EGU21-13563, updated on 04 Mar 2021
https://doi.org/10.5194/egusphere-egu21-13563
EGU General Assembly 2021
© Author(s) 2021. This work is distributed under
the Creative Commons Attribution 4.0 License.

How Two Unassuming Elements, Re and Os, Assumed Acclaim in the Geosciences

Holly Stein
Holly Stein
  • AIRIE Program, Colorado State University, USA; Institute of Geosciences, University of Oslo, Norway (holly.stein@colostate.edu)

Re and Os (rhenium and osmium) are chalcophile-siderophile elements (transition metals) with a unique position in isotope geochemistry.  Unlike other commonly used decay schemes for radiometric dating, these metals take residency in resource-related media, for example, sulfide minerals, the organic component in black shales, coals, and bitumens and oils.  In sum, the reducing environment is their haven whereas under oxidizing conditions, Re and Os become unmoored and the radiometric clock becomes compromised.  The clock is not temperature sensitive, and its applicability spans Early Archean to Pleistocene. 

This Bunsen Medal lecture will explore and review the challenges in bringing Re-Os from the meteorite-mantle community into the crustal environment.  At the center of it all is our ability to turn geologic observation into a thoughtful sampling strategy.  The potential to date ore deposits was an obvious application and molybdenite [Mo(Re)S2], rarely with significant common Os and rarely with overgrowths, became an overnight superstar, yielding highly precise, accurate, and reproducible ages.  Yet, molybdenite presented our first sampling challenge with recognition of a puzzling parent-daughter (187Re-187Os) decoupling in certain occurrences.  A strategic sampling procedure was employed.  From there, the diversity of applications spread, as molybdenite is also an accessory mineral in many granitoids, and can be a common trace sulfide in metamorphic rocks.  Whether conformable with and/or crosscutting foliation, molybdenite ages define the timing of deformational events.  Pyrite and arsenopyrite can also be readily dated.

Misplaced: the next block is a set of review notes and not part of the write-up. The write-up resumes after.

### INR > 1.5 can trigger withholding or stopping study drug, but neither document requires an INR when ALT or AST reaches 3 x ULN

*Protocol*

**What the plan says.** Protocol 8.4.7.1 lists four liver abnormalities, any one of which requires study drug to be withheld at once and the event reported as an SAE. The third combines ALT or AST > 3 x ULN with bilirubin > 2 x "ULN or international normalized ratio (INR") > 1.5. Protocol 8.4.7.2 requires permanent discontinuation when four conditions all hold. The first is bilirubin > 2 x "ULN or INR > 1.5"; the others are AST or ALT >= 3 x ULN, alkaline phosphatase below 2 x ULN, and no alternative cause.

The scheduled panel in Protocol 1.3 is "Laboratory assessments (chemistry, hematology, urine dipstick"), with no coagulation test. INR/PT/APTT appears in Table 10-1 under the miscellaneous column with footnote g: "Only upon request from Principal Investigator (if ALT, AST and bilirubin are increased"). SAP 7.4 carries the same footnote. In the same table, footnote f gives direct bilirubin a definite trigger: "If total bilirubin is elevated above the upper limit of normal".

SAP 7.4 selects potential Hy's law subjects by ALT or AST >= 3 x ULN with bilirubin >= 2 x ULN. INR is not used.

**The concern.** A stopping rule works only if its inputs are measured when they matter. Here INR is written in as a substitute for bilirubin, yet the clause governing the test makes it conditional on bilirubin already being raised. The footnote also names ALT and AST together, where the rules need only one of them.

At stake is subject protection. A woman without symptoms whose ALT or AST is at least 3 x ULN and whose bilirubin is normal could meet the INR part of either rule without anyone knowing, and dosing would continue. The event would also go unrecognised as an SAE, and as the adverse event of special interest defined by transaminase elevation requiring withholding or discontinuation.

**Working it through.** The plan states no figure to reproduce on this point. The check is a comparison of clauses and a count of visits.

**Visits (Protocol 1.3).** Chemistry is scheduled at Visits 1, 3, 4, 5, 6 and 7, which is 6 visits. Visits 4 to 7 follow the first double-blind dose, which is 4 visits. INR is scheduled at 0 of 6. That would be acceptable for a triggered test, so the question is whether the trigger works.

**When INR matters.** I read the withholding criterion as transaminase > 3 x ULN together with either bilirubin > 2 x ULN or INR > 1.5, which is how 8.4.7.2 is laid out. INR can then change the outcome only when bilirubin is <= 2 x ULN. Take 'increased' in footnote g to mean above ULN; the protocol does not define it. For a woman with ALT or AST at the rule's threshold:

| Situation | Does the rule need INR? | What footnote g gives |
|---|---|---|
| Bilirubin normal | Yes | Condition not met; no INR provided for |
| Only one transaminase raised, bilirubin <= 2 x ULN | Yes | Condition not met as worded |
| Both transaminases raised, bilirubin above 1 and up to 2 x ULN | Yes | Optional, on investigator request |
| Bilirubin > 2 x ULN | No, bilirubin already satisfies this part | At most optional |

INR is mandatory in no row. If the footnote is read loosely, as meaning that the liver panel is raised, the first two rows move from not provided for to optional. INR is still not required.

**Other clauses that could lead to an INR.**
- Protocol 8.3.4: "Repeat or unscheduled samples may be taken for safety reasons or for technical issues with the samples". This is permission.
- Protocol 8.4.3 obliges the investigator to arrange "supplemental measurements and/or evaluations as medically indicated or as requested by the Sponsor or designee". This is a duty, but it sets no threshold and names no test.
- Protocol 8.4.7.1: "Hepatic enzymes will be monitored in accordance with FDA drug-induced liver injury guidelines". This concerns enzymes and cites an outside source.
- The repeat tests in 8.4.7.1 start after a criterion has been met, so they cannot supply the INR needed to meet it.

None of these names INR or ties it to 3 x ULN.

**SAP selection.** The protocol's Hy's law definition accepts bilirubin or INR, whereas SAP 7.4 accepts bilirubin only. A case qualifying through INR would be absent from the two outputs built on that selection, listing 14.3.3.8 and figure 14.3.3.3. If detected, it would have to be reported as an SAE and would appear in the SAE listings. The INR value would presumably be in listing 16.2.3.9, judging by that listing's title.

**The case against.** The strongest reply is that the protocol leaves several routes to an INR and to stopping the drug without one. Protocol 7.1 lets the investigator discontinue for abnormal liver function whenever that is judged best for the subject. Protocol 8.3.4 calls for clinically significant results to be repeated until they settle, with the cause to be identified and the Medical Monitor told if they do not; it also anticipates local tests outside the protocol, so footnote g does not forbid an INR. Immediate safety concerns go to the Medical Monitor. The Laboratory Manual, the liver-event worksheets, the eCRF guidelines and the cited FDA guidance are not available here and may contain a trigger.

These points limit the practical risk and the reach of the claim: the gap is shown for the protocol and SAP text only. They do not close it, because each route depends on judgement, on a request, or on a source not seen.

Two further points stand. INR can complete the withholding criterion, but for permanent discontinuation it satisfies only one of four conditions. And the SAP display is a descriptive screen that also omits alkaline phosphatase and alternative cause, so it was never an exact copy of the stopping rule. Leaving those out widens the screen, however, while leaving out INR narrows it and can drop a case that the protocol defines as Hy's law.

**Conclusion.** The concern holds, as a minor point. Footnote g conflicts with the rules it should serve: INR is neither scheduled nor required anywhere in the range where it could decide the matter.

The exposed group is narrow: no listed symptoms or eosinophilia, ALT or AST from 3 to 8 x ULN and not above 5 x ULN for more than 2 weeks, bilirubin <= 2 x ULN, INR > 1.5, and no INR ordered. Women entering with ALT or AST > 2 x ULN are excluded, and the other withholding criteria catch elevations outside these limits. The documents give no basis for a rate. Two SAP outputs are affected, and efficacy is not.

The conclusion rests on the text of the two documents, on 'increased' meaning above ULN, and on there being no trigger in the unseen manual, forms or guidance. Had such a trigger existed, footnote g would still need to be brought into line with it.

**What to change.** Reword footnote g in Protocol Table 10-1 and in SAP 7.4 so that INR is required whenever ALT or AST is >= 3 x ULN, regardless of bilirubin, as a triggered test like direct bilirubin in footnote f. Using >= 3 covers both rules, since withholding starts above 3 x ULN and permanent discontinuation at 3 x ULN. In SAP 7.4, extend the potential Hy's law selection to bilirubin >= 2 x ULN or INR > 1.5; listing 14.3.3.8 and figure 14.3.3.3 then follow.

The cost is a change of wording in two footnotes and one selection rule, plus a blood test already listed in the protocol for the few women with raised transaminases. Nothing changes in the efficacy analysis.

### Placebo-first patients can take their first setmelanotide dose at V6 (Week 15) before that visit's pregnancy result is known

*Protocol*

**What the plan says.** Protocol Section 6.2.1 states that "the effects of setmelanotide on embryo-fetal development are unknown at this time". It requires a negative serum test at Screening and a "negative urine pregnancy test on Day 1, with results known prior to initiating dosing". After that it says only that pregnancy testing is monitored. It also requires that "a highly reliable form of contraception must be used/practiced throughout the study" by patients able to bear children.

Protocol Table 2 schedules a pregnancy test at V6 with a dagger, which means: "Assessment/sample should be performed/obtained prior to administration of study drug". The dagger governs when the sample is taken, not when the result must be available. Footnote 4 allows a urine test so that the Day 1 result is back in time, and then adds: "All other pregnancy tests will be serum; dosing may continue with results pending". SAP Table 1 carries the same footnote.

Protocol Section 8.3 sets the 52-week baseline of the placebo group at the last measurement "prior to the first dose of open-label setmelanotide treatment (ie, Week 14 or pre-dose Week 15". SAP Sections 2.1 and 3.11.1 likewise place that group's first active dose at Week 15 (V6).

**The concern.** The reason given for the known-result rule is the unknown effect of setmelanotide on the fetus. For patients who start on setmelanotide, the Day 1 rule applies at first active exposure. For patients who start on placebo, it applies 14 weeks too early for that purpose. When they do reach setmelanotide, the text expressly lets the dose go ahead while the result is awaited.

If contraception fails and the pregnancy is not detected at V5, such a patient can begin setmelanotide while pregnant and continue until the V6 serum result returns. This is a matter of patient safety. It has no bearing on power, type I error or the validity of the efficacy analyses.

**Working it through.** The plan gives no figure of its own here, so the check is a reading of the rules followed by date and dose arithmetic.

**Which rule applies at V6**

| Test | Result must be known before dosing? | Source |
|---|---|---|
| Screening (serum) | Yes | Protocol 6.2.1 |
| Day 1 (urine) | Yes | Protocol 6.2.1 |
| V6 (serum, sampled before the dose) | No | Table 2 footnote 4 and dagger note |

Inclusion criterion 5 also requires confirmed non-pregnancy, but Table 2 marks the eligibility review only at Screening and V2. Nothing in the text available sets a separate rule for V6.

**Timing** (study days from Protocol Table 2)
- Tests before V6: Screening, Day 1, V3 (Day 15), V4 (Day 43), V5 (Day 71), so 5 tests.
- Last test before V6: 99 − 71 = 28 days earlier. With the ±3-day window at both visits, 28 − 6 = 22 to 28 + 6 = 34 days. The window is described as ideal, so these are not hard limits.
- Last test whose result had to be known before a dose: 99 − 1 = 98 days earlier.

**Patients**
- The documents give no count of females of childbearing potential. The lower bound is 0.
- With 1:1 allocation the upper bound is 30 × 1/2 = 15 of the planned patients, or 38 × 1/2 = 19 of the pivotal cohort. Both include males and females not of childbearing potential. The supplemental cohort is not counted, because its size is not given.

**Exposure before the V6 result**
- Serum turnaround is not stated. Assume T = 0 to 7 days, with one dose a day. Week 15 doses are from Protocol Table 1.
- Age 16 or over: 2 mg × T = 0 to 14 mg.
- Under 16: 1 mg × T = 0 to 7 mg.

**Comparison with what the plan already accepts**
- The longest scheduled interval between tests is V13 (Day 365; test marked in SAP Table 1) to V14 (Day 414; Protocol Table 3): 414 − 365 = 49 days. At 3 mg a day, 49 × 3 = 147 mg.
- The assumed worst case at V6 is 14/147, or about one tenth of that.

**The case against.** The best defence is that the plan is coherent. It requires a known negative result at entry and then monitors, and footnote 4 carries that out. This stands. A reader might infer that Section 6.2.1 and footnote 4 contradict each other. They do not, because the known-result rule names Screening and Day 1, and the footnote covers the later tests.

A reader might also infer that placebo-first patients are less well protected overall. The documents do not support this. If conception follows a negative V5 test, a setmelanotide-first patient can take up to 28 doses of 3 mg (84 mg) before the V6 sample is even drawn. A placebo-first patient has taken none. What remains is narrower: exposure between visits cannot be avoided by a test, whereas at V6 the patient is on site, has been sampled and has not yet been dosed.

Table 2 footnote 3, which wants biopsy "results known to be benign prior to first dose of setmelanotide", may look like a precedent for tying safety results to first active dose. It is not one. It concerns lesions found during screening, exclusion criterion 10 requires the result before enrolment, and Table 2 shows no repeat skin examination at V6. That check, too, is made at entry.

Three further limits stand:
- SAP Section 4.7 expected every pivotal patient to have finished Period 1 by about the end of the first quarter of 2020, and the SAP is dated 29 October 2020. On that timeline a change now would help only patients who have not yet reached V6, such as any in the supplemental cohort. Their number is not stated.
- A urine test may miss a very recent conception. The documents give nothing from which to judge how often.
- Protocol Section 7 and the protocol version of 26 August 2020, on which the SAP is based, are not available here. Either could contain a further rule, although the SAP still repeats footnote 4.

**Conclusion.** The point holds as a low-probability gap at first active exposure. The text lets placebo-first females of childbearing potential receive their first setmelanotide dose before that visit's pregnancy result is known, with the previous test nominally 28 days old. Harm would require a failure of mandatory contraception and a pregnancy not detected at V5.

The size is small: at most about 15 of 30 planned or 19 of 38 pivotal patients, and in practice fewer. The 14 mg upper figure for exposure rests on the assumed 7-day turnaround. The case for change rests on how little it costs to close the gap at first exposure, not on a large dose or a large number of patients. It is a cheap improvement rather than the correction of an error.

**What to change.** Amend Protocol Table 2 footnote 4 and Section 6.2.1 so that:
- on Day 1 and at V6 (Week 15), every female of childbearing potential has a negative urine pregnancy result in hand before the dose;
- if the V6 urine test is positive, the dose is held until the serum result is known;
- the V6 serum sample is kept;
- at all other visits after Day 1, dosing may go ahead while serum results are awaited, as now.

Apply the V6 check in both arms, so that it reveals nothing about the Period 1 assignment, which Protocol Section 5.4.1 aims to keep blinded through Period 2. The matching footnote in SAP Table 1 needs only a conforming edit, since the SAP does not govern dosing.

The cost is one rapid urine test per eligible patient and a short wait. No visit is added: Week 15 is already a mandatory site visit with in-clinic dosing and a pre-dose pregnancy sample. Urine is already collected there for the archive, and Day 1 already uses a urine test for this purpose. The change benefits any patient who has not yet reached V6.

Applications jumped from sulfides to organic matter.  The hydrogenous component from organic matter in black shales gives us Re-Os ages in the sedimentary record for the Geologic Time Scale.  This led to construction of an Os isotope seawater curve – an ongoing process.  Unlike the well-known Sr seawater curve, the short residence time of Os in the oceans creates a high-definition time record with unambiguous high-amplitude swings in 187Os/188Os.  Re-Os puts time pins into the biostratigraphic record, and we have even directly dated fossils.  Re-Os opened the door for a new generation of paleoclimate studies to evaluate seawater conditions at the time of organic blooms and organic sequestration in bottom mud.  Uplift and continental erosion can be balanced with hydrothermal input into oceans based on changes in the Os isotope composition of seawater.  The timing and connectivity of opening seaways can be determined, and the timing of glaciation and deglaciation events can be globally correlated.  The timing and instigators of mass extinctions are carried in the Re-Os record.  A major meteorite impact places an enormous scar in the Os isotope record as seawater drops toward mantle values but recovers in just a few thousand years.  Most recently, Re-Os has transformed our understanding of the events and fluids involved in construction of whole petroleum systems. 

Looking to the future, what kinds of data sets will be explored and what are the interdisciplinary skill sets needed to interpret those data?  Re-Os will continue to provide us with new ways to dismantle geologic media for new scientific understanding of processes that have shaped our lithosphere, biosphere and hydrosphere, recording their intersection and exchange. 

How to cite: Stein, H.: How Two Unassuming Elements, Re and Os, Assumed Acclaim in the Geosciences, EGU General Assembly 2021, online, 19–30 Apr 2021, EGU21-13563, https://doi.org/10.5194/egusphere-egu21-13563, 2021.

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